random_seed=123,
print_progress=3)
gd_lr.fit(X, y)

print('Intercept: %.2f' % gd_lr.b_)
print('Slope: %.2f' % gd_lr.w_)

def lin_regplot(X, y, model):
plt.scatter(X, y, c='blue')
plt.plot(X, model.predict(X), color='red')
return

lin_regplot(X, y, gd_lr)
plt.show()

Iteration: 100/100 | Cost 0.08 | Elapsed: 0:00:00 | ETA: 0:00:00

Intercept: 0.22
Slope: 0.82


# Visualizing the cost to check for convergence and plotting the linear model:

plt.plot(range(1, gd_lr.epochs+1), gd_lr.cost_)
plt.xlabel('Epochs')
plt.ylabel('Cost')
plt.ylim([0, 0.2])
plt.tight_layout()
plt.show()


## Example 5 - Stochastic Gradient Descent

import numpy as np
import matplotlib.pyplot as plt
from mlxtend.regressor import LinearRegression

X = np.array([ 1.0, 2.1, 3.6, 4.2, 6])[:, np.newaxis]
y = np.array([ 1.0, 2.0, 3.0, 4.0, 5.0])

sgd_lr = LinearRegression(method='sgd',
eta=0.01,
epochs=100,
random_seed=0,
minibatches=len(y))
sgd_lr.fit(X, y)

print('Intercept: %.2f' % sgd_lr.w_)
print('Slope: %.2f' % sgd_lr.b_)

def lin_regplot(X, y, model):
plt.scatter(X, y, c='blue')
plt.plot(X, model.predict(X), color='red')
return

lin_regplot(X, y, sgd_lr)
plt.show()

Intercept: 0.82
Slope: 0.24


plt.plot(range(1, sgd_lr.epochs+1), sgd_lr.cost_)
plt.xlabel('Epochs')
plt.ylabel('Cost')
plt.ylim([0, 0.2])
plt.tight_layout()
plt.show()


## Example 6 - Stochastic Gradient Descent with Minibatches

import numpy as np
import matplotlib.pyplot as plt
from mlxtend.regressor import LinearRegression

X = np.array([ 1.0, 2.1, 3.6, 4.2, 6])[:, np.newaxis]
y = np.array([ 1.0, 2.0, 3.0, 4.0, 5.0])

sgd_lr = LinearRegression(method='sgd',
eta=0.01,
epochs=100,
random_seed=0,
minibatches=3)
sgd_lr.fit(X, y)

print('Intercept: %.2f' % sgd_lr.b_)
print('Slope: %.2f' % sgd_lr.w_)

def lin_regplot(X, y, model):
plt.scatter(X, y, c='blue')
plt.plot(X, model.predict(X), color='red')
return

lin_regplot(X, y, sgd_lr)
plt.show()

Intercept: 0.24
Slope: 0.82


plt.plot(range(1, sgd_lr.epochs+1), sgd_lr.cost_)
plt.xlabel('Epochs')
plt.ylabel('Cost')
plt.ylim([0, 0.2])
plt.tight_layout()
plt.show()


## API

LinearRegression(method='direct', eta=0.01, epochs=50, minibatches=None, random_seed=None, print_progress=0)

Ordinary least squares linear regression.

Parameters

• method : string (default: 'direct')

For gradient descent-based optimization, use sgd (see minibatch parameter for further options). Otherwise, if direct (default), the analytical method is used. For alternative, numerically more stable solutions, use either qr (QR decomopisition) or svd (Singular Value Decomposition).

• eta : float (default: 0.01)

solver learning rate (between 0.0 and 1.0). Used with method = 'sgd'. (See methods parameter for details)

• epochs : int (default: 50)

Passes over the training dataset. Prior to each epoch, the dataset is shuffled if minibatches > 1 to prevent cycles in stochastic gradient descent. Used with method = 'sgd'. (See methods parameter for details)

• minibatches : int (default: None)

The number of minibatches for gradient-based optimization. If None: Direct method, QR, or SVD method (see method parameter for details) If 1: Gradient Descent learning If len(y): Stochastic Gradient Descent learning If 1 < minibatches < len(y): Minibatch learning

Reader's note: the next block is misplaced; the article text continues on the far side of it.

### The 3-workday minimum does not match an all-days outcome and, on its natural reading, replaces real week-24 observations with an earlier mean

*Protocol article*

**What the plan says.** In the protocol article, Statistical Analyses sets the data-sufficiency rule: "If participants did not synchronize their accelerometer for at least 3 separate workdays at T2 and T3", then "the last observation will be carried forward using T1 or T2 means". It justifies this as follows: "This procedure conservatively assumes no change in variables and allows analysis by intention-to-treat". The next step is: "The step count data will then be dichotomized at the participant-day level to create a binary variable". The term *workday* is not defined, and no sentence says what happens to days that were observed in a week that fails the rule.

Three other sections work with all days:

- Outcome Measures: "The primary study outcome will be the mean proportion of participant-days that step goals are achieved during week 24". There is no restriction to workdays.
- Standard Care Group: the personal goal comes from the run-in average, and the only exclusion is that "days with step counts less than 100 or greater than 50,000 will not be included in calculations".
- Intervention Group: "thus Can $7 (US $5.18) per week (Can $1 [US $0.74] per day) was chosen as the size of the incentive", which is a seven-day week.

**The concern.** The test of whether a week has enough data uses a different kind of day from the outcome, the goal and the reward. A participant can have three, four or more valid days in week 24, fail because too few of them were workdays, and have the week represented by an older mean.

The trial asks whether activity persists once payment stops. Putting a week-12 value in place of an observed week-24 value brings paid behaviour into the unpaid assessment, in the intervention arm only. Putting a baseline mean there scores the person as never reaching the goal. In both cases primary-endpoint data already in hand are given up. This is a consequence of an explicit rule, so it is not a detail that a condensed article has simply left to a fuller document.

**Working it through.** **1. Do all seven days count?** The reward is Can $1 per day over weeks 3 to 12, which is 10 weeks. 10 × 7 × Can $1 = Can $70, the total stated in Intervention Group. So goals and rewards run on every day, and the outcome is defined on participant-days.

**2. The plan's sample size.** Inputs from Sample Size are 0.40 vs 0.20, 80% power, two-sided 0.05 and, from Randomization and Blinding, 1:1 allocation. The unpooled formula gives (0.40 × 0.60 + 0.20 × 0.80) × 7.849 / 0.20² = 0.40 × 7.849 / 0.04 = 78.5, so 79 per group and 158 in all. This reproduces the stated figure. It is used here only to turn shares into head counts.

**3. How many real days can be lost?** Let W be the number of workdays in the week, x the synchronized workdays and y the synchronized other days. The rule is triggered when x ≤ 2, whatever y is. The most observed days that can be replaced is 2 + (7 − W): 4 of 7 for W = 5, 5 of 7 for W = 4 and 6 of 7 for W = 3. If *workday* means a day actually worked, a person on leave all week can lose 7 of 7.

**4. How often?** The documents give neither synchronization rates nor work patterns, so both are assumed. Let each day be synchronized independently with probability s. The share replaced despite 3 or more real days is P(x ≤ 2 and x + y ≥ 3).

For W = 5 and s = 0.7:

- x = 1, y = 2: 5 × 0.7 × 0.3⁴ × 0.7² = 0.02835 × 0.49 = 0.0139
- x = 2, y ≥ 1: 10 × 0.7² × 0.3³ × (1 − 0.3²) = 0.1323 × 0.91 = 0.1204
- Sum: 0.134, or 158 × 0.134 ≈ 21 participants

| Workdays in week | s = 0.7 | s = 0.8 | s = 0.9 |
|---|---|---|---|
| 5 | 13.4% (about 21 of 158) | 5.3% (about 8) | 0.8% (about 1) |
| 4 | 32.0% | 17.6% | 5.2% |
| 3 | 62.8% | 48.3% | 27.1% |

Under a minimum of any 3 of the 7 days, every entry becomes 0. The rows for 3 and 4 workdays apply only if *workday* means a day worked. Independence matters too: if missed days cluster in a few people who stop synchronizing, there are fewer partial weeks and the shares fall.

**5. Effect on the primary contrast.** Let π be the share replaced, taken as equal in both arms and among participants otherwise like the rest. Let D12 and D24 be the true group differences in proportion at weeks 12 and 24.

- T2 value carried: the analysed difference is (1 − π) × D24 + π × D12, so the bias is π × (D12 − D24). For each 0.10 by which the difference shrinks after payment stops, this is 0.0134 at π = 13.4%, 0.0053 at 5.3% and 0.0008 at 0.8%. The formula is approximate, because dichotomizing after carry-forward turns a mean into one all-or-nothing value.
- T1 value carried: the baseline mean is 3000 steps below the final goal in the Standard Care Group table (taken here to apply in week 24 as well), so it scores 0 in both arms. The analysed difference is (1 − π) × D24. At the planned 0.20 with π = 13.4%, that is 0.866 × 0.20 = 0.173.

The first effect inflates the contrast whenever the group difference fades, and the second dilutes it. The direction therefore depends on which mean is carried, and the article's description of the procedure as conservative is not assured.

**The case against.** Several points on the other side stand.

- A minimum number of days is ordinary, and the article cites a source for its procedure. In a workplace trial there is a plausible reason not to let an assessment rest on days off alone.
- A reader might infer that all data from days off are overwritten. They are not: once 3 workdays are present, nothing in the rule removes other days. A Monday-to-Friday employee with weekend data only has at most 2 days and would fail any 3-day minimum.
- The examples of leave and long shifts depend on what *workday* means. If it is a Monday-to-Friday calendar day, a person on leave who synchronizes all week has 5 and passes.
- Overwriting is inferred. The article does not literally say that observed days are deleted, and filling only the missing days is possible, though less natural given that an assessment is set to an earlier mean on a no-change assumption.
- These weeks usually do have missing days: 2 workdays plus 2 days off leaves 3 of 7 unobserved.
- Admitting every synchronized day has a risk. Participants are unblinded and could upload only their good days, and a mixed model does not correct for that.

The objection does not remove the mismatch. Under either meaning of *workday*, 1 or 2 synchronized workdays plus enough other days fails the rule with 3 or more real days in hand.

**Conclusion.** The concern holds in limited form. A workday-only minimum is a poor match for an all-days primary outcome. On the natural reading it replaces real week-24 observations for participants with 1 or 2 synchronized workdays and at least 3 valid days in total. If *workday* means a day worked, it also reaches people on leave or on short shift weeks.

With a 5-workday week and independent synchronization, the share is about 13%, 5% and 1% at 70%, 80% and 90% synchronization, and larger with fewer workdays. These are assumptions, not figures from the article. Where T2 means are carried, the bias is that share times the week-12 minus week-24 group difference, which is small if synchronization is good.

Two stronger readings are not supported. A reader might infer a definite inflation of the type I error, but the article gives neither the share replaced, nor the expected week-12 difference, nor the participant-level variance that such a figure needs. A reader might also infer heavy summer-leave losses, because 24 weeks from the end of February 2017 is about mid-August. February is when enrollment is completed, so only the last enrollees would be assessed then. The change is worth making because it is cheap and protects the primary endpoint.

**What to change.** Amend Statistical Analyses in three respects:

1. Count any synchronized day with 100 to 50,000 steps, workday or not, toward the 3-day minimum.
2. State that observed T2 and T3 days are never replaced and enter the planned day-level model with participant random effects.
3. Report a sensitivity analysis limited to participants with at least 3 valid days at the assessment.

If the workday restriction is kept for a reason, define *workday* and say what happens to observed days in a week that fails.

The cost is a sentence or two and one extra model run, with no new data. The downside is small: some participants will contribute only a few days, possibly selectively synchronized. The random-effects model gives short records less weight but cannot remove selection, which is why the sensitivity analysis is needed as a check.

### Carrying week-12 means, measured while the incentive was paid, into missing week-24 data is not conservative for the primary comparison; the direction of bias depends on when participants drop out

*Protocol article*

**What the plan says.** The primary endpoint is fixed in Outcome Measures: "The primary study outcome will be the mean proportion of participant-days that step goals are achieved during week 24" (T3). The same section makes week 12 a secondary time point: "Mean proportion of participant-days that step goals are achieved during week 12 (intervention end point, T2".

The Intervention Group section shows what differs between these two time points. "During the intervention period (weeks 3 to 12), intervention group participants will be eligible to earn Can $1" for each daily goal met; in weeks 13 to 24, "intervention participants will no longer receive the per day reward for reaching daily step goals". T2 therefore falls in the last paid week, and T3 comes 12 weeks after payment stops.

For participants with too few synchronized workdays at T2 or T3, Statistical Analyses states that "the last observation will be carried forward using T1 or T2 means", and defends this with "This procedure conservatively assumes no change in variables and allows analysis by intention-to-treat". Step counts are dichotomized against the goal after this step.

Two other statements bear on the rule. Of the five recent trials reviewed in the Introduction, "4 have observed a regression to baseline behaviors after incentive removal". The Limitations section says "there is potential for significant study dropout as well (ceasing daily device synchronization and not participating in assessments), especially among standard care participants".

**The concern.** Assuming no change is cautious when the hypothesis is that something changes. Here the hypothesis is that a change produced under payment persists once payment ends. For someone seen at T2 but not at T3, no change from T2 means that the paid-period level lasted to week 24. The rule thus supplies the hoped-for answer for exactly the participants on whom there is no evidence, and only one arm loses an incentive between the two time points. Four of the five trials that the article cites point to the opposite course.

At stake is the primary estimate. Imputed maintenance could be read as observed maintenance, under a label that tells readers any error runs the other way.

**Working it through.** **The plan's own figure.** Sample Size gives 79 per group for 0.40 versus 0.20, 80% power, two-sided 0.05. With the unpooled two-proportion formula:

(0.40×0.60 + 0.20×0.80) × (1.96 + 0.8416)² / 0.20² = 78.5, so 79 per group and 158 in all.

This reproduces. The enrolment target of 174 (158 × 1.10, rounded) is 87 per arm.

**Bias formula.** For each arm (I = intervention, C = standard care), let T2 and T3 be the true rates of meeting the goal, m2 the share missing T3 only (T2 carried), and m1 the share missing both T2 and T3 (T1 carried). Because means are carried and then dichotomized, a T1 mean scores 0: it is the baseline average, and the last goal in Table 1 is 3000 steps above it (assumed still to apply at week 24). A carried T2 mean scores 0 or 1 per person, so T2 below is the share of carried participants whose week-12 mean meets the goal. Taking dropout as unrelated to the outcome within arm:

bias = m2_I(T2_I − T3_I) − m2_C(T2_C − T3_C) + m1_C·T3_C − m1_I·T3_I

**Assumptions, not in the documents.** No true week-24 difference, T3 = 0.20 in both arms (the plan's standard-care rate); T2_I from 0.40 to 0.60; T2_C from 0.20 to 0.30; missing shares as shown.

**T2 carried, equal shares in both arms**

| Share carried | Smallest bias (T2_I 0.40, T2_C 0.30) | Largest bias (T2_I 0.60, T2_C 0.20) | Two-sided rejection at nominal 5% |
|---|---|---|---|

• random_seed : int (default: None)

Set random state for shuffling and initializing the weights. Used in method = 'sgd'. (See methods parameter for details)

• print_progress : int (default: 0)

Prints progress in fitting to stderr if method = 'sgd'. 0: No output 1: Epochs elapsed and cost 2: 1 plus time elapsed 3: 2 plus estimated time until completion

Attributes

• w_ : 2d-array, shape={n_features, 1}

Model weights after fitting.

• b_ : 1d-array, shape={1,}

Bias unit after fitting.

• cost_ : list

Sum of squared errors after each epoch; ignored if solver='normal equation'

Examples

For usage examples, please see http://rasbt.github.io/mlxtend/user_guide/regressor/LinearRegression/

### Methods

fit(X, y, init_params=True)

Learn model from training data.

Parameters

• X : {array-like, sparse matrix}, shape = [n_samples, n_features]

Training vectors, where n_samples is the number of samples and n_features is the number of features.

• y : array-like, shape = [n_samples]

Target values.

• init_params : bool (default: True)

Re-initializes model parameters prior to fitting. Set False to continue training with weights from a previous model fitting.

Returns

• self : object

get_params(deep=True)

Get parameters for this estimator.

Parameters

• deep : boolean, optional

If True, will return the parameters for this estimator and contained subobjects that are estimators.

Returns

• params : mapping of string to any

Parameter names mapped to their values.'

predict(X)

Predict targets from X.

Parameters

• X : {array-like, sparse matrix}, shape = [n_samples, n_features]

Training vectors, where n_samples is the number of samples and n_features is the number of features.

Returns

• target_values : array-like, shape = [n_samples]

Predicted target values.

set_params(params)

Set the parameters of this estimator. The method works on simple estimators as well as on nested objects (such as pipelines). The latter have parameters of the form <component>__<parameter> so that it's possible to update each component of a nested object.

Returns

self